The Oboe Compared to the Bassoon

by Emma Rensch
The oboe and bassoon are essential orchestral components.

The oboe and bassoon are essential orchestral components.

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The oboe and bassoon are both in the woodwind family and use reeds to create sound. Musicians have used reeds in instruments since before Christ, when Egyptians first pressed straws together inside pipes. The reed progressed through many European cultures until in the 14th century, musicians developed the double reed that exists in many contemporary instruments. Despite sharing a similar lineage, the oboe and bassoon are distinct instruments.

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Historical Distinctions

The oboe was developed by a family named Hotteterre in France during the reign of King Louis XVI. The Hotteterre family originally called it the houtois. The oboe consisted of three pieces and has been modified throughout the centuries. The bassoon was invented by Alfranio Canon of Ferrara in the beginning of the 16th century. Like the oboe, the bassoon underwent changes throughout the centuries due to the contributions of multiple European cultures. The contemporary model was developed in 18th century Germany by Heckel.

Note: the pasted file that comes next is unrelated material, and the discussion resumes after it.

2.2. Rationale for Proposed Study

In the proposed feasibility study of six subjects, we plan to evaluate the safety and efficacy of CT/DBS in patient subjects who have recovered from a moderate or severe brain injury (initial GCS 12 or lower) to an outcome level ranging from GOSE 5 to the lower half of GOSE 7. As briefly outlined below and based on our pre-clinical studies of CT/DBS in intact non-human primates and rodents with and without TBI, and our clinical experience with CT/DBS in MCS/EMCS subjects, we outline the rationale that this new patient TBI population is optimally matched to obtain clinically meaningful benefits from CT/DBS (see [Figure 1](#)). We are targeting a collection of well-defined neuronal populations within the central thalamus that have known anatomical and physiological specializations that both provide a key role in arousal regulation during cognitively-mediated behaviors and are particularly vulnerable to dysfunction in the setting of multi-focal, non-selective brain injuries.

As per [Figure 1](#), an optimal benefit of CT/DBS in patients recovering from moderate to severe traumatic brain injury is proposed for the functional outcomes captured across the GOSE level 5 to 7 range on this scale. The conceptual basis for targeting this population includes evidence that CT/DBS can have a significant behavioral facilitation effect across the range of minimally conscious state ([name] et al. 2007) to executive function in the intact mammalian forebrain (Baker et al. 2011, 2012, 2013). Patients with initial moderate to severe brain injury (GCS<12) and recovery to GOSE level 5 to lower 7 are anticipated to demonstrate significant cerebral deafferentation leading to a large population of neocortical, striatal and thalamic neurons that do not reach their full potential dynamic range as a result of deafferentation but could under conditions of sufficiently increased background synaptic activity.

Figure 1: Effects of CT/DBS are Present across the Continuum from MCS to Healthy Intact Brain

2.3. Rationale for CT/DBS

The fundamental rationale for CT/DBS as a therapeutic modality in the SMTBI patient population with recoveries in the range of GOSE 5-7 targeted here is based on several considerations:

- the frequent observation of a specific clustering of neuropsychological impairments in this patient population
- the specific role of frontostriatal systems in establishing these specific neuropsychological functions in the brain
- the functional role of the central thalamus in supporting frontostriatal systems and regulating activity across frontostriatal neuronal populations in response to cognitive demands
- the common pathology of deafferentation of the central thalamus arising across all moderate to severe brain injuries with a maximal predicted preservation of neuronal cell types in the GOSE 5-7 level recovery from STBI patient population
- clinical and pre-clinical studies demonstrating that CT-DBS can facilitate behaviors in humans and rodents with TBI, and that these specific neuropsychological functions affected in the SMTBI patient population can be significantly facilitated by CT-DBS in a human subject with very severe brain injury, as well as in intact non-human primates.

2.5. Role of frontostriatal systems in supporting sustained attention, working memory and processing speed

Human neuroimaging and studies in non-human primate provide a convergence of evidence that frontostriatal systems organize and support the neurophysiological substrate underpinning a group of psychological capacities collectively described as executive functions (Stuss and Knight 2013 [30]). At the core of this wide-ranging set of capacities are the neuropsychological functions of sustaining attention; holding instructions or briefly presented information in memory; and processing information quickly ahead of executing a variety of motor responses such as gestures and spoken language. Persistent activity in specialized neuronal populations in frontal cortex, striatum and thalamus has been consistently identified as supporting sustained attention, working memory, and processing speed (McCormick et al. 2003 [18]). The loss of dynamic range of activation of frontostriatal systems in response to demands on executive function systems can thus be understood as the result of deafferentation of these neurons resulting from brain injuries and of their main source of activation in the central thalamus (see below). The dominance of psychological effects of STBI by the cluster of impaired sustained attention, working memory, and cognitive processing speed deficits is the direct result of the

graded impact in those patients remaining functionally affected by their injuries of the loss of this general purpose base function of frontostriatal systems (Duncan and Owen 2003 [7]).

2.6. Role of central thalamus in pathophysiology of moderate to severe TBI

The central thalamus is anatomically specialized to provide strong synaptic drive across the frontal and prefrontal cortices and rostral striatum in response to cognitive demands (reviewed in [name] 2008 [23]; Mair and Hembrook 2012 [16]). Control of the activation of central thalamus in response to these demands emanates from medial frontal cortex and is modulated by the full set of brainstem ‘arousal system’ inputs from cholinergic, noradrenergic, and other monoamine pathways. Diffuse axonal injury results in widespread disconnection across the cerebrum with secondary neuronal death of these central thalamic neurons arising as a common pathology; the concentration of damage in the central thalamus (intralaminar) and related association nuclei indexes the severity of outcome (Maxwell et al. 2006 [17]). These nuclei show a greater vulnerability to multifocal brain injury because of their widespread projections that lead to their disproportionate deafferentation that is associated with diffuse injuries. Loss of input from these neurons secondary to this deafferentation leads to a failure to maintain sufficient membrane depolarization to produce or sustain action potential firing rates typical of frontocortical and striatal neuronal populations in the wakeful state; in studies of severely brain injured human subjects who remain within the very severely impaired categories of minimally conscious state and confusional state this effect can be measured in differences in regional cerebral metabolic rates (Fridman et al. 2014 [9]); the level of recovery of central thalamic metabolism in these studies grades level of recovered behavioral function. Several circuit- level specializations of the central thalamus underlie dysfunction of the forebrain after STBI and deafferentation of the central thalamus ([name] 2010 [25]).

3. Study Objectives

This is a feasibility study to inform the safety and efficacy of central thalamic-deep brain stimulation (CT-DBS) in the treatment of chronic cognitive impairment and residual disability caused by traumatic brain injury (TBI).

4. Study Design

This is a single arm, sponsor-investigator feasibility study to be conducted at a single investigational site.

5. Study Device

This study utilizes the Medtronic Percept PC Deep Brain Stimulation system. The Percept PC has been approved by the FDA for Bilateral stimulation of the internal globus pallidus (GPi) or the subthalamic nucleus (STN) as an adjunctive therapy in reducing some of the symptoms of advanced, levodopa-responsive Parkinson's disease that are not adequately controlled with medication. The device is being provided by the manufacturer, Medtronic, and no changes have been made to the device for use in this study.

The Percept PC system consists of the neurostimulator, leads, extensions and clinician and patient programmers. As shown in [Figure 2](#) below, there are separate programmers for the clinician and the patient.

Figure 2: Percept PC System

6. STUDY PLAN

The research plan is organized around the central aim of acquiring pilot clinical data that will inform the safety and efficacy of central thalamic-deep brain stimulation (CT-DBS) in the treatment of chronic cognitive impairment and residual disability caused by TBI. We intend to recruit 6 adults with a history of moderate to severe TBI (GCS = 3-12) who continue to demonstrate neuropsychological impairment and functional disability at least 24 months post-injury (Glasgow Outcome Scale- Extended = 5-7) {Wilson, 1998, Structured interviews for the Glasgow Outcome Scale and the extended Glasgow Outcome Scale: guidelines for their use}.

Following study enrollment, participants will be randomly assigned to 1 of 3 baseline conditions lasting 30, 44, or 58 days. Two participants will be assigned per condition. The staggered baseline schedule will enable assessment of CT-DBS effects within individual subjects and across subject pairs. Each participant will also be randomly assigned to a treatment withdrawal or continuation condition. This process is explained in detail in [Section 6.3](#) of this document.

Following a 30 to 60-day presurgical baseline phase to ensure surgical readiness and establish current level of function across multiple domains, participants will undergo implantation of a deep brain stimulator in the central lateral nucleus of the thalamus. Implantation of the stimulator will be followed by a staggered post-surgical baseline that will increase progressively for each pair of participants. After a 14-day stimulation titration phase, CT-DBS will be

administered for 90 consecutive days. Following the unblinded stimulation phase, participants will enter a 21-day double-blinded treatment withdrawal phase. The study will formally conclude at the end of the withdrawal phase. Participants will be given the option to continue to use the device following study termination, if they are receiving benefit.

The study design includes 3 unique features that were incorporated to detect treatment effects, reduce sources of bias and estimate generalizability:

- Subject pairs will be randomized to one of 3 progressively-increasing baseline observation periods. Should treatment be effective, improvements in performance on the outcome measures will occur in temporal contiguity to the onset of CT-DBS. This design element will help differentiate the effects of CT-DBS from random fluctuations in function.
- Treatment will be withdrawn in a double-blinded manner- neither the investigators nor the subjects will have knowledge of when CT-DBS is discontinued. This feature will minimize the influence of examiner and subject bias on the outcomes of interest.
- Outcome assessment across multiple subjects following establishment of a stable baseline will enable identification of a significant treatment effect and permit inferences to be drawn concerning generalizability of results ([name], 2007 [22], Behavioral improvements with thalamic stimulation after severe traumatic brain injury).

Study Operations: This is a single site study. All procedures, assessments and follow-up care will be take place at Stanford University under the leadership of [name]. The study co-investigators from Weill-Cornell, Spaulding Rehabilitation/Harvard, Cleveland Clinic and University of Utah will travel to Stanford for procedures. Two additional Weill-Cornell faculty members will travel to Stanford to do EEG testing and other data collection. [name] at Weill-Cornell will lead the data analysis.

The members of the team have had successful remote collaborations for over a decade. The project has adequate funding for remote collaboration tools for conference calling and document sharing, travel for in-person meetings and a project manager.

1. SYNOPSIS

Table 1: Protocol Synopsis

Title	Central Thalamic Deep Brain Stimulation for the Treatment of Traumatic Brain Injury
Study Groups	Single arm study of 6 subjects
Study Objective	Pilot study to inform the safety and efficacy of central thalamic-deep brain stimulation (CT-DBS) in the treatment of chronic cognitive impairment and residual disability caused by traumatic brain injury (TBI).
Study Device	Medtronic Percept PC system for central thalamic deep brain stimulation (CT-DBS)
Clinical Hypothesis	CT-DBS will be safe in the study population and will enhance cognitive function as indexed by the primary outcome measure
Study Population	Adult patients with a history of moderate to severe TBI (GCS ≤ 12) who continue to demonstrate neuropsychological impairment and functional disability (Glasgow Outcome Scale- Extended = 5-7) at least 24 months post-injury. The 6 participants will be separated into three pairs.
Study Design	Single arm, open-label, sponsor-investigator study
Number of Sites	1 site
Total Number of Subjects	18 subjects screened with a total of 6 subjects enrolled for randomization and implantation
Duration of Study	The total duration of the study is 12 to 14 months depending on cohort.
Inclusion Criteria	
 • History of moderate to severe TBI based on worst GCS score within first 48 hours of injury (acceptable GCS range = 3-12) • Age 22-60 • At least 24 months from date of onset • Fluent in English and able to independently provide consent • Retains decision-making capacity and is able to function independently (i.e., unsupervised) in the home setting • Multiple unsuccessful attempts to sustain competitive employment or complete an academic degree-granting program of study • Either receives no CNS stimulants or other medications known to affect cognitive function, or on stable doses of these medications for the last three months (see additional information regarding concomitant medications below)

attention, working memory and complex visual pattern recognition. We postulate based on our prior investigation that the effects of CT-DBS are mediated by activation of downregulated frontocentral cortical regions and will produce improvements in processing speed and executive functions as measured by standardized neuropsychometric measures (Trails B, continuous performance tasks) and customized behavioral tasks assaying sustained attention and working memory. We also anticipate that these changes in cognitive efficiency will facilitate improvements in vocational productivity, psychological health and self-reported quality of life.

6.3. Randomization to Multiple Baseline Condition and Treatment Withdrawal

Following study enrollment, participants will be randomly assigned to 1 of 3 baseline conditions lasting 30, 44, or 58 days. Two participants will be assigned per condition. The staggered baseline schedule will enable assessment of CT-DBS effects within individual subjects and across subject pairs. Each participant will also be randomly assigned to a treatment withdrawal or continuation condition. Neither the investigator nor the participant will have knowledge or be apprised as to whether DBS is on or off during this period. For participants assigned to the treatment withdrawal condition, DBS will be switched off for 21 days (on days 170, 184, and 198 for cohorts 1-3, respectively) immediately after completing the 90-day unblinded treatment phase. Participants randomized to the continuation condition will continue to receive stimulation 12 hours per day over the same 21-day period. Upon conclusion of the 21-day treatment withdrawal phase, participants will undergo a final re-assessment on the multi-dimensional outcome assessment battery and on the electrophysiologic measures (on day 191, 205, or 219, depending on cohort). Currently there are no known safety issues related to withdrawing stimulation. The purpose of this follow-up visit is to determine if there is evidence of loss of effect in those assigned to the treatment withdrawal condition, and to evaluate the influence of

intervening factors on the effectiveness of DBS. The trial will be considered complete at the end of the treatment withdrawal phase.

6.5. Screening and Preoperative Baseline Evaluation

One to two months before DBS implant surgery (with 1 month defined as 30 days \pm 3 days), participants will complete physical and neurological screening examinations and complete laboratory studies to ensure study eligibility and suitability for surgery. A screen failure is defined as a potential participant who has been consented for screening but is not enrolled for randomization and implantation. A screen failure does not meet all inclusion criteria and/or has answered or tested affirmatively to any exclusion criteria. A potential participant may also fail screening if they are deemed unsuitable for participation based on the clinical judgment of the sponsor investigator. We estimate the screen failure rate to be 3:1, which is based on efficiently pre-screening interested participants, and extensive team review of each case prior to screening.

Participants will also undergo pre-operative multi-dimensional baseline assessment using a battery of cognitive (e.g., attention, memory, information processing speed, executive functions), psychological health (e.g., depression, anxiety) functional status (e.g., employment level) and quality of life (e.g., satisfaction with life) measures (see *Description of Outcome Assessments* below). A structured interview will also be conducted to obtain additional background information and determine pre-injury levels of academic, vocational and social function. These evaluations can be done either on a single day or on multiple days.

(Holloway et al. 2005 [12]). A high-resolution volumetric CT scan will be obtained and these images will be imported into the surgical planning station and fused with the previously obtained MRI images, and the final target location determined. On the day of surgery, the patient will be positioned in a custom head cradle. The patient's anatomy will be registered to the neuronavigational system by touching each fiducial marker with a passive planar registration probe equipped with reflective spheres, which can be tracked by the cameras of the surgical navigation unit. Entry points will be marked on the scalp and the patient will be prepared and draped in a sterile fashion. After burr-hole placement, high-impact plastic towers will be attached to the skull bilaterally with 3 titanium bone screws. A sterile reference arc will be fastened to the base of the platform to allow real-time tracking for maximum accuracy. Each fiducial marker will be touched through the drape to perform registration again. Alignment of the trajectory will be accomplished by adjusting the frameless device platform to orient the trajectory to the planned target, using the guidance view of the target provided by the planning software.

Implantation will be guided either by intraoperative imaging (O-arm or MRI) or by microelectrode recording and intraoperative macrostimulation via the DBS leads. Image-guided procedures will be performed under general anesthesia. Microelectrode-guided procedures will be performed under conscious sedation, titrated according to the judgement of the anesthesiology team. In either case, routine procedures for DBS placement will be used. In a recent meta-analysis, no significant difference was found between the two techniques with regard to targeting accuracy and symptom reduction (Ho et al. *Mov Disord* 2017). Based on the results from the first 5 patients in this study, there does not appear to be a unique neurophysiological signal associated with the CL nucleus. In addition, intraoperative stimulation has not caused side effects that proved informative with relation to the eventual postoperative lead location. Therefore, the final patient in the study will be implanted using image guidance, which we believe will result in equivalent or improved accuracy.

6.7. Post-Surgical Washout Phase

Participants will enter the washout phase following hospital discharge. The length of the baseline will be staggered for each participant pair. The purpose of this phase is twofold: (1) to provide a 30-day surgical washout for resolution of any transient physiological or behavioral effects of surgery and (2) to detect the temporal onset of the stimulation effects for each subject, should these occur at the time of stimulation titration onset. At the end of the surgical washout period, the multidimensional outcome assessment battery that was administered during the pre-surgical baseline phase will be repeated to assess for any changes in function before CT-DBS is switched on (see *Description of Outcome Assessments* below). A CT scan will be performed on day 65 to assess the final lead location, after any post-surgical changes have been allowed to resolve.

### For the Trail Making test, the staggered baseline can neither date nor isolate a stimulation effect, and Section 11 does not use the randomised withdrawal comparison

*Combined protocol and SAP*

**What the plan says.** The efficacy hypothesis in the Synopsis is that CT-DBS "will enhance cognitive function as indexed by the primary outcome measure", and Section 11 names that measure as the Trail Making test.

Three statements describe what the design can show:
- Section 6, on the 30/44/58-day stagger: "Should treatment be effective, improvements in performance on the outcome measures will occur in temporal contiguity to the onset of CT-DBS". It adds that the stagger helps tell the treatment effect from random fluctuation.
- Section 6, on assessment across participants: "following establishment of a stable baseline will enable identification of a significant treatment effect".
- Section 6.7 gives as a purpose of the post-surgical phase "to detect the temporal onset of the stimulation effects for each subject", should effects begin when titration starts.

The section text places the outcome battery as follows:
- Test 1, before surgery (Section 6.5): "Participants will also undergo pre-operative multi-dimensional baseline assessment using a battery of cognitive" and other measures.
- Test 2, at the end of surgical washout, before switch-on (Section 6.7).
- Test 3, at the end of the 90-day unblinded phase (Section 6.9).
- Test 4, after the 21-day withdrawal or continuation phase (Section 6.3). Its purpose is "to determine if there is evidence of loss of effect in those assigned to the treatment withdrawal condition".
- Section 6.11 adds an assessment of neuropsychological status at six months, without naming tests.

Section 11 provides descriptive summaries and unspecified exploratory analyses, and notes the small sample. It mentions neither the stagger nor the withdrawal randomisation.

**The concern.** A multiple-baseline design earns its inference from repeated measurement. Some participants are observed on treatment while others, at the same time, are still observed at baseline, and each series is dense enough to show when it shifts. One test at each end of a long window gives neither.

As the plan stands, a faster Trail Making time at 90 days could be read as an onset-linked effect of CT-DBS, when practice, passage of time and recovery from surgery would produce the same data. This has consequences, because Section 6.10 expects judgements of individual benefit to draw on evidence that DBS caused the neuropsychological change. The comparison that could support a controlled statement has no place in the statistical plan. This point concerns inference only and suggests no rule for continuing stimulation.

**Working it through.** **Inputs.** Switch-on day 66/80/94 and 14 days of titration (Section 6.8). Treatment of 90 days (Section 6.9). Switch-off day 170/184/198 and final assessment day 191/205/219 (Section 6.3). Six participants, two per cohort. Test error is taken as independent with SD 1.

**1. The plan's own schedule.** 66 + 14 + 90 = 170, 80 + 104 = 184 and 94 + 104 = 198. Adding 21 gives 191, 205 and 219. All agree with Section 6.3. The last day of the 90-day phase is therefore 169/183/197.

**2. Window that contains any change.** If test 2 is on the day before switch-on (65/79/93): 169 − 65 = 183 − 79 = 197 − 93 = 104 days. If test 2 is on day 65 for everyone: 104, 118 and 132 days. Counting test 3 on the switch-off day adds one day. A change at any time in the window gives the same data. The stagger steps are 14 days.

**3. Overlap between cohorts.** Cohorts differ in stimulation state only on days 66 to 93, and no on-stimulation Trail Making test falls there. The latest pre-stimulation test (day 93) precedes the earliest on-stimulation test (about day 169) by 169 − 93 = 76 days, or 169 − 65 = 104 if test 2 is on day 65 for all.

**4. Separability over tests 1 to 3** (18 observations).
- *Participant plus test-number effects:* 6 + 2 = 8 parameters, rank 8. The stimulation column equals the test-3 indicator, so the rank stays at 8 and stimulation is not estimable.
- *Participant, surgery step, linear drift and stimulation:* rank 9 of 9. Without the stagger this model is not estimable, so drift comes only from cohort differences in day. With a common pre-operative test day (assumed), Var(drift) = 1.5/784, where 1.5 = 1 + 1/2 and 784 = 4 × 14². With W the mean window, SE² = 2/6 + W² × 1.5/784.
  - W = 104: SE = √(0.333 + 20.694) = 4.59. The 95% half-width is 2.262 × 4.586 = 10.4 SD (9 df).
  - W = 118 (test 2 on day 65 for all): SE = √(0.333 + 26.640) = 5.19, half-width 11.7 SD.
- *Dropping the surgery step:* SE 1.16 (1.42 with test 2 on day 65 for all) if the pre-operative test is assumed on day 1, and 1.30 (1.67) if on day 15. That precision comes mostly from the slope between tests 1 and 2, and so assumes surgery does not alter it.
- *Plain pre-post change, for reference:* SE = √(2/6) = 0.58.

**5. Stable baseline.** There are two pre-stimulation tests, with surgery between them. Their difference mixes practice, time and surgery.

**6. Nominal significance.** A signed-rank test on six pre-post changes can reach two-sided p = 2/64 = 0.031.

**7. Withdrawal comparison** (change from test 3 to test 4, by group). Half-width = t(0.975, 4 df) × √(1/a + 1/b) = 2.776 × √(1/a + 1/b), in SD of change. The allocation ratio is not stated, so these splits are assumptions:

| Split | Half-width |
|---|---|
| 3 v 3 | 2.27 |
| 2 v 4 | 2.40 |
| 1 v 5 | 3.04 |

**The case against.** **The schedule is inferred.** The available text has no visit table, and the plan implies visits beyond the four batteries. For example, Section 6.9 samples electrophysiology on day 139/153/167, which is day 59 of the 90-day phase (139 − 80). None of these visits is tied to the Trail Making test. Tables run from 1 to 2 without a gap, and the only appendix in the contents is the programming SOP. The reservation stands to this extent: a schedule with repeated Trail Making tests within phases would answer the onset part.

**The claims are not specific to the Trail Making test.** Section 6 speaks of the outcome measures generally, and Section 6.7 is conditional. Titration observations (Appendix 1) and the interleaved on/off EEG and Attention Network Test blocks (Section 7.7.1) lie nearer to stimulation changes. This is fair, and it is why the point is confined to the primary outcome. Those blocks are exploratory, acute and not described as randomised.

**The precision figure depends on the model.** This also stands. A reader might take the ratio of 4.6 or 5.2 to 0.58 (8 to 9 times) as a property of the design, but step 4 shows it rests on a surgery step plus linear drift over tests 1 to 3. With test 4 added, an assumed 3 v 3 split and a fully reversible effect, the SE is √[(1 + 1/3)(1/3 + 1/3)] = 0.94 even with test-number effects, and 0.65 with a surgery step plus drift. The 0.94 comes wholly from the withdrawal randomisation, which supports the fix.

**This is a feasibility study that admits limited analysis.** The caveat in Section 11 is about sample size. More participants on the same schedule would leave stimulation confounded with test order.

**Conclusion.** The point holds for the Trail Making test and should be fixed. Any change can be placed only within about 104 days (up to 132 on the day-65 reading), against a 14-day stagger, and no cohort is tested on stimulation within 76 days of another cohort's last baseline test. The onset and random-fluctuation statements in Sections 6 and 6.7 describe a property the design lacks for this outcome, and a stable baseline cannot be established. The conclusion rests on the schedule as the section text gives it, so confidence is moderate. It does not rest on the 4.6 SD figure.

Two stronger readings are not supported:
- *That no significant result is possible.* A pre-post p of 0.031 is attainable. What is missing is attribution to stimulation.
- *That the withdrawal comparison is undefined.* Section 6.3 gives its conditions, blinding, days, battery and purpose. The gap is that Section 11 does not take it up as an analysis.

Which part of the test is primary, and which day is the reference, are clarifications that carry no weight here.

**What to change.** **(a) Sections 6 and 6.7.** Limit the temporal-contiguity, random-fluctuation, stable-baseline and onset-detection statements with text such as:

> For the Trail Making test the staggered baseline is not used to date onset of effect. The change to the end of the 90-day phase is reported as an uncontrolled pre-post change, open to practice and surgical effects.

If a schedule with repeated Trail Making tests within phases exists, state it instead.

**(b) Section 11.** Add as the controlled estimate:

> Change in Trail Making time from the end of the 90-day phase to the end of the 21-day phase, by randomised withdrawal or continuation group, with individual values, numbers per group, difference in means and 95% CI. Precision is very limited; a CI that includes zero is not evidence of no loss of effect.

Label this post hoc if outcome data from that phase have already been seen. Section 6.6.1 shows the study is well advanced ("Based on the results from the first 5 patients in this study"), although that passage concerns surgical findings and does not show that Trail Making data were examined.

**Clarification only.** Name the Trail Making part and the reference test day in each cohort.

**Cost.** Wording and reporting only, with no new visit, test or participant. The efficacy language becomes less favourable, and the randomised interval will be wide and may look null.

Physical Characteristics

The contemporary oboe measures almost 2 feet long. It is a hollow instrument that makes a wider bell shape toward the end. Both the oboe and the bassoon incorporate a double reed. The bassoon is 3 feet 3 1/2 inches long and is made from rosewood or ebonite. While a bassoon shares many physical characteristics with the oboe, such as its hollowness and belled shape, it is considered the tenor of the oboes and is larger and longer so that it can produce a deeper sound.

Playing Techniques

Fingering on the oboe and bassoon is similar. Both produce sound as the musician alters the length of the instrument and changes the way air moves through it. Woodwinds are tuned as the player widens or shortens the gap between sections, and fingerings alter the passage of air, resulting in different tones and notes in both the oboe and bassoon.

Playing Qualities

The oboe has been popular among composers for the last three centuries. The sound is described as "reedy" and the oboe is good for playing staccato pieces, which incorporate short, fast notes. The sound is higher than the bassoon. The bassoon plays in the key of C and features a range that is slightly more than three octaves. The sound is rich and dark. The deepness of its tone is comparable to the trombone of an orchestra's brass section and the cello of a string section. The bassoon is used commonly in opera and musicals, as well as movie and television soundtracks. It is often featured as a solo instrument during orchestral concerts.

Resources

  • "Oboe Art and Method"; Martin Schuring; 2009
  • "Primary Handbook for Bassoon"; Richard Polonchak; 2000
  • "Unstoppable Confidence"; Kent Sayre; 2008

Photo Credits

  • Ablestock.com/AbleStock.com/Getty Images